The bulls tried to revive the rally from last week as the new trading week began, but no dice. The S&P 500 essentially broke even on Monday, as investors remain on the fence about the true strength of the global economy.
Twilio (NYSE:) held the broad market back more than any other name, falling more than 9% after shareholders renewed doubts about the future of the cloud-based digital customer service middleman.
At the other end of the spectrum, Bank of America (NYSE:) and AT&T (NYSE:) worked just a little bit harder. Shares of the telecom outfit ended the day up nearly 1.5% after activist investment group Elliott Management took on a stake and began clamoring for improvements. Meanwhile, BofA shares shot higher to the tune of 3%, leading an industry-wide rally spurred by a .
As for the stock charts that merit a closer inspection headed into Tuesday’s session though, take a look at Boston Scientific (NYSE:), General Motors (NYSE:) and United Airlines Holdings (NASDAQ:). Here’s why.
General Motors (GM)
General Motors hasn’t been an easy name to own — or hold onto — for several years now. Aside from the sheer day-to-day volatility, GM stock has made some alarmingly big selloffs even since the 2008 recovery. Not even the auto-buying frenzy that lead to “peak auto” proved beneficial for the stock.
There has been a method to the madness the whole time though, even if it has been tough to ferret out. The trick, taking a huge step back and putting the near-term action in context.
- The travel within that rising trading range, however, is range-bound in and of itself. Since late last year, GM stock has moved coherently through a rising trading range as well, framed in red on both stock charts.
United Airlines Holdings (UAL)
With nothing more than a quick glance, United Airlines Holdings shares just look like they’re trapped in a trading range, content to drift sideways in a choppy manner. And, perhaps that’s all the past several weeks are, and will continue to be into the future.
But, given the stock’s history and the context of the current action — and where the subtle turn seems to be taking shape — it would be naive to ignore a distinct possibility here. A major bullish move could be in the works.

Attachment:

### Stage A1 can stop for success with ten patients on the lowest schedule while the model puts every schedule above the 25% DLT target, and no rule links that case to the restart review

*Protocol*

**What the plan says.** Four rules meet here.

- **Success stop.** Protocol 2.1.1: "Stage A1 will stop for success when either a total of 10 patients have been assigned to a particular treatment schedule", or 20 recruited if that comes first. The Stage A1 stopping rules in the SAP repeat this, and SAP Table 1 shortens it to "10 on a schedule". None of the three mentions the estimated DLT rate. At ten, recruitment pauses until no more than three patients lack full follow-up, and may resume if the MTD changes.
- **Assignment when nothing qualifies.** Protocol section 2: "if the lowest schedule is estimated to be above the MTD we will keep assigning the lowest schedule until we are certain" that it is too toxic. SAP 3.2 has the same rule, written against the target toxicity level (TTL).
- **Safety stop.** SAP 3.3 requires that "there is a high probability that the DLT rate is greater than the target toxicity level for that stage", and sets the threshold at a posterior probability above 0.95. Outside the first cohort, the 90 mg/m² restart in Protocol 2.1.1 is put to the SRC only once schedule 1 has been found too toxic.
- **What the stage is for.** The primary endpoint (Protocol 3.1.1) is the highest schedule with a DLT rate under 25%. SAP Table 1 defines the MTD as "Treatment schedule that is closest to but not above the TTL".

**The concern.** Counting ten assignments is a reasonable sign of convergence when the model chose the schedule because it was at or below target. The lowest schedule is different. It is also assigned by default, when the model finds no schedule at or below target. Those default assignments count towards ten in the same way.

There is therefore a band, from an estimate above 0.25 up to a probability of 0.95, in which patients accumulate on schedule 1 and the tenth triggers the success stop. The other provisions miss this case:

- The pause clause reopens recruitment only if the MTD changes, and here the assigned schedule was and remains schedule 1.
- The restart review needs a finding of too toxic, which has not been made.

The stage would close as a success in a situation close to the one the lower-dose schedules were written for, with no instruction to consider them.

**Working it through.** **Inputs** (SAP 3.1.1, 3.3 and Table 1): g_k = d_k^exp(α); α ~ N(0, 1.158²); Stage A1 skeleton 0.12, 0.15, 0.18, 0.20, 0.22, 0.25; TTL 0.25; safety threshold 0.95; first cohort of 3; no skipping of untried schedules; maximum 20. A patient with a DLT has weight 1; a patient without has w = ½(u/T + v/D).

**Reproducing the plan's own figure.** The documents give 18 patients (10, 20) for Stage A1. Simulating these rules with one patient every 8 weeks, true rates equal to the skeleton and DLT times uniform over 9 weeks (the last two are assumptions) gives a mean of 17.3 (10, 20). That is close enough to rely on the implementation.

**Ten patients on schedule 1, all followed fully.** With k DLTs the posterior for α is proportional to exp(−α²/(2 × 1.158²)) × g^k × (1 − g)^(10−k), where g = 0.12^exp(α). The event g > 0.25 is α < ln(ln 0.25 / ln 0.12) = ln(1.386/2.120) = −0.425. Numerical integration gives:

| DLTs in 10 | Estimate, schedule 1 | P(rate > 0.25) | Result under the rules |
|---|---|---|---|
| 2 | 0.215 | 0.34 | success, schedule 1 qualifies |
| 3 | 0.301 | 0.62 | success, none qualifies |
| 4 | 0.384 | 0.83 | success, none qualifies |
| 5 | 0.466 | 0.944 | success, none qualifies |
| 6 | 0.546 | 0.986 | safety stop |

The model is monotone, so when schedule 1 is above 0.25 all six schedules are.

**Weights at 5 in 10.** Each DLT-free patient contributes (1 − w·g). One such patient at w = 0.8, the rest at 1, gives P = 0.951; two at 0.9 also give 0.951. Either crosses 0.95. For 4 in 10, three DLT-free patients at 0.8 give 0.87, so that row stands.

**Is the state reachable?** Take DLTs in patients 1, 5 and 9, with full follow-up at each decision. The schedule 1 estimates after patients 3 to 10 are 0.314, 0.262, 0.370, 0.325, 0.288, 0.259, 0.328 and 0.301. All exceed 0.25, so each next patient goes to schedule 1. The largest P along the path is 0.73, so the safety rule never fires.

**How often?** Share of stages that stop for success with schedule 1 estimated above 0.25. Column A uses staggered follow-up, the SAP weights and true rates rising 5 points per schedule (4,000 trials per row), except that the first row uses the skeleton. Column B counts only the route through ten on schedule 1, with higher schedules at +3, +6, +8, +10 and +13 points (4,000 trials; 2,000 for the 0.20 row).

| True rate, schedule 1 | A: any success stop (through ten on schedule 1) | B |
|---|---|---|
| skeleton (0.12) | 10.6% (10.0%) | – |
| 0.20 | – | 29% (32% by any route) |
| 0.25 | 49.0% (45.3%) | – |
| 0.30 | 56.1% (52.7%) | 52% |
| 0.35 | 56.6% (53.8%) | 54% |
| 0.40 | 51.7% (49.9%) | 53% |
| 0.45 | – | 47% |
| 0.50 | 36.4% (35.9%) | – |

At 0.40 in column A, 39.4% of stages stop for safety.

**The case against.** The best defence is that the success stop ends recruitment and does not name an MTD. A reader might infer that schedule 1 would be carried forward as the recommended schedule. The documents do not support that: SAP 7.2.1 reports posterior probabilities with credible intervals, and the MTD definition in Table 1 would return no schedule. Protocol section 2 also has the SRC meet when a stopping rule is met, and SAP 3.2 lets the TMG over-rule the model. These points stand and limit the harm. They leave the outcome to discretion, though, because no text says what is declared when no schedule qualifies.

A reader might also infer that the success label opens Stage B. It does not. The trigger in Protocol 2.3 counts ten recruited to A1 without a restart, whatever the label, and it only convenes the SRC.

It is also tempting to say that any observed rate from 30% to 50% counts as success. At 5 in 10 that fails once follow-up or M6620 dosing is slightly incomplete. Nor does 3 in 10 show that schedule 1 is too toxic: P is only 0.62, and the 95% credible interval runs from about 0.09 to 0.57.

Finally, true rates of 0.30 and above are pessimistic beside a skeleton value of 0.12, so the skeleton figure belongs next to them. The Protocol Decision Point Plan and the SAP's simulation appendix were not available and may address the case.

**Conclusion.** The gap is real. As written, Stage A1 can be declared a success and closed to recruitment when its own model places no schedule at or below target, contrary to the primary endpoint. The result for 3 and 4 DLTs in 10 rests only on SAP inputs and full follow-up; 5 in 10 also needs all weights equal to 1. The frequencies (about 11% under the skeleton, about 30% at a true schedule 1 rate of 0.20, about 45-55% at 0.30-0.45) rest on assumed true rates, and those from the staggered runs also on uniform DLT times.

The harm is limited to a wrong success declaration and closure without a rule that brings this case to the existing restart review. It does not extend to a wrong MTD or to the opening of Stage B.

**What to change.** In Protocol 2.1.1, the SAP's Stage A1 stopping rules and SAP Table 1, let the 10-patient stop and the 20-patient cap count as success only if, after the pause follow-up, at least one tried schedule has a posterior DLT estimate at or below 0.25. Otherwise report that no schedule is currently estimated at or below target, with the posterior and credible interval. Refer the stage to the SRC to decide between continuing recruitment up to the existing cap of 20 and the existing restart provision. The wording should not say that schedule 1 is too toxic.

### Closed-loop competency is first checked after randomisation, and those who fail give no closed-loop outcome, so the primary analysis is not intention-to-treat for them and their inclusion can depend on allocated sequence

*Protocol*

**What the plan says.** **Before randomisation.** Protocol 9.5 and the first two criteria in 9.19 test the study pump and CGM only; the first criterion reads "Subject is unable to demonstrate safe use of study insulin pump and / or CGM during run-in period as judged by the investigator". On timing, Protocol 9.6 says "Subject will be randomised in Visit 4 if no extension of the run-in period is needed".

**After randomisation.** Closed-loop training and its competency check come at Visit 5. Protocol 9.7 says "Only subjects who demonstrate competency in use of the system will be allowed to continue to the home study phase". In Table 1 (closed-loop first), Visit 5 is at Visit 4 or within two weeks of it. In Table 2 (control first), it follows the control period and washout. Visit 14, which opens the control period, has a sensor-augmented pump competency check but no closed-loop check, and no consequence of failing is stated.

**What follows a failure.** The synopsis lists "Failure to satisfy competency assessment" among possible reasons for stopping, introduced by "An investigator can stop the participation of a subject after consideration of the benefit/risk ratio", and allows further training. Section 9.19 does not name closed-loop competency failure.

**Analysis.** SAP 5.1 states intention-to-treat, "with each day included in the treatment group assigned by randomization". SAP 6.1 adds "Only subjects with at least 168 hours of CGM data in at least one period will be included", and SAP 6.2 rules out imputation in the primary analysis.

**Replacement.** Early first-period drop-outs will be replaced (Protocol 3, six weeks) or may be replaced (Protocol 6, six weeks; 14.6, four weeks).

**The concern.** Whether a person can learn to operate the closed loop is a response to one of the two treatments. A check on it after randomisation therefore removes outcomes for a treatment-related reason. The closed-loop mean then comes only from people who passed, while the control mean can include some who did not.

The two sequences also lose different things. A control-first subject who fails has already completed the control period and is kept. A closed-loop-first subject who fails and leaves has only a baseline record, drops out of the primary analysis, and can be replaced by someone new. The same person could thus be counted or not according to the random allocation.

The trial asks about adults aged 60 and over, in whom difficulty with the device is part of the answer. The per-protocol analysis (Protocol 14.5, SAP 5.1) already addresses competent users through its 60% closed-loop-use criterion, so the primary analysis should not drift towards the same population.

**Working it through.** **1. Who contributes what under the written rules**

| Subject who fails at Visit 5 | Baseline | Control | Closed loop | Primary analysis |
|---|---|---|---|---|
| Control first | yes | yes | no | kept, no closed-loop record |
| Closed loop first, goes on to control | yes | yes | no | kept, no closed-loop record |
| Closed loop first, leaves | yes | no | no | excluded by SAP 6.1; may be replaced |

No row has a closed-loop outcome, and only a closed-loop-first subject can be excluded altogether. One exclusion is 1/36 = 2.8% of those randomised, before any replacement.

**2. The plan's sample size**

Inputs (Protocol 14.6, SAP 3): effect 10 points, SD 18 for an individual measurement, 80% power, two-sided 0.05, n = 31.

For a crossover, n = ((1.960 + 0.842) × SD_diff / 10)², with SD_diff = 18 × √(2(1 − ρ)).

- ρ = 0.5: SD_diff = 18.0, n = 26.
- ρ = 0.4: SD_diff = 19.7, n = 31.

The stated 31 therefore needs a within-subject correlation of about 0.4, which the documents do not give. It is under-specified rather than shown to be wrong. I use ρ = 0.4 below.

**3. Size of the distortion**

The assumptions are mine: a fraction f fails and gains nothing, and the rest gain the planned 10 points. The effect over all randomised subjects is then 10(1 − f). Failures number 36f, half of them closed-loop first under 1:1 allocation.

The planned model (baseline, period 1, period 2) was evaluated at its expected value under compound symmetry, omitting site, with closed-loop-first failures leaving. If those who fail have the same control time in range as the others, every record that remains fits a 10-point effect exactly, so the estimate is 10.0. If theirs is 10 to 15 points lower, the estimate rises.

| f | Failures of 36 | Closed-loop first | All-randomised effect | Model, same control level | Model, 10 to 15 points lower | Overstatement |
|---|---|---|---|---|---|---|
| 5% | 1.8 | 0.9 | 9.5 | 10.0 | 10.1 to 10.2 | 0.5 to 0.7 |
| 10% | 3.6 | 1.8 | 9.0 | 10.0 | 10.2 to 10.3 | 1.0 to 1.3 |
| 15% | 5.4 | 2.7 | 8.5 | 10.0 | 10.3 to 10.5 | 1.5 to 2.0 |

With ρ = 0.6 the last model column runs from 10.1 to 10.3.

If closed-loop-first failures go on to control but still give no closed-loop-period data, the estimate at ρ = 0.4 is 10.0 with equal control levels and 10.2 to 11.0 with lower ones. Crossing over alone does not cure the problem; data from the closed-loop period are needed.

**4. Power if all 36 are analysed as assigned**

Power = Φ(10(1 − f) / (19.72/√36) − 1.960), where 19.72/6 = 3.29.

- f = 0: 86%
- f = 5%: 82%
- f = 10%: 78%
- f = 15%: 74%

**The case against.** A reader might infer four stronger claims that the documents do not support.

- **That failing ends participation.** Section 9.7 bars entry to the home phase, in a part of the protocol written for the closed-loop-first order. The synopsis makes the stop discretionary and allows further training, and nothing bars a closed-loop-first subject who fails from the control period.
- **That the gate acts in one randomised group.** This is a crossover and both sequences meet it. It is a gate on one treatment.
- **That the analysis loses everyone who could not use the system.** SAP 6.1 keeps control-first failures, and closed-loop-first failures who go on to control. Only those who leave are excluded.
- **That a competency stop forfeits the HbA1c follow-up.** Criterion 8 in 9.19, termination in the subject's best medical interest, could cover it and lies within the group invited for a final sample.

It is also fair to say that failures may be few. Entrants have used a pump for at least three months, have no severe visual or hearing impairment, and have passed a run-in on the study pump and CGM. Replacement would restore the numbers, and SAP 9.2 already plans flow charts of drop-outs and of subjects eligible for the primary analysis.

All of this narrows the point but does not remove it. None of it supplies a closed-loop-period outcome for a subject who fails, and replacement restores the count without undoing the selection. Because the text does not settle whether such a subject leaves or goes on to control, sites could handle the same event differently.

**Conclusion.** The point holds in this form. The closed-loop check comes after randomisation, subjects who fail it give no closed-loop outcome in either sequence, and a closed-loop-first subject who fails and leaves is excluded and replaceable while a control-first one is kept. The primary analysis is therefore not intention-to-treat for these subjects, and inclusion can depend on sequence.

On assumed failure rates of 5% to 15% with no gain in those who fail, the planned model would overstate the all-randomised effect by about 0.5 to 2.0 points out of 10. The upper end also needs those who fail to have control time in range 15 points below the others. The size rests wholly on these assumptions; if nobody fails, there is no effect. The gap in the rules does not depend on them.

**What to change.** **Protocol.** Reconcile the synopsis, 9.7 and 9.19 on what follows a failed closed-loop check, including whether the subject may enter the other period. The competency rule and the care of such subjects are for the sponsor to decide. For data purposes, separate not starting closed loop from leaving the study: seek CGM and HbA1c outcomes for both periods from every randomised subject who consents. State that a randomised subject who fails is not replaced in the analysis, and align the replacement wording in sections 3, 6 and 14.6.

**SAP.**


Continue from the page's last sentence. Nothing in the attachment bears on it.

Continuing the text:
- The prod for that thrust is easier to identify on the weekly chart, however. June’s kiss of the lower boundary of the rising trading range going back to 2016 spurred a reversal that was renewed last months.
Boston Scientific (BSX)
As of Friday’s close, Boston Scientific shares looked like they were breaking out of a narrowing wedge pattern that started to take shape in June. It’s plotted in yellow on the daily chart. BSX closed above the upper boundary as of the end of last week. But, perhaps that move was the last headfake before shares finally rollover and make a move to the downside that has actually been brewing for months.
Fortunately, there are two plausible floors that will catch any pullback that gets rolling here. Unfortunately, neither is particularly close, and one is well below the stock’s current value.
- There are two prospects for a downside target. The upper one is around $37.60, where the near-term technical floor made by connecting last year’s key lows can be found. The other is at $31.30, made by lining up the key lows between 2014 and 2018, marked in red.
As of this writing, James Brumley did not hold a position in any of the aforementioned securities. You can learn more about him at his website , or follow him on Twitter, at @jbrumley.
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The views and opinions expressed herein are the views and opinions of the author and do not necessarily reflect those of Nasdaq, Inc.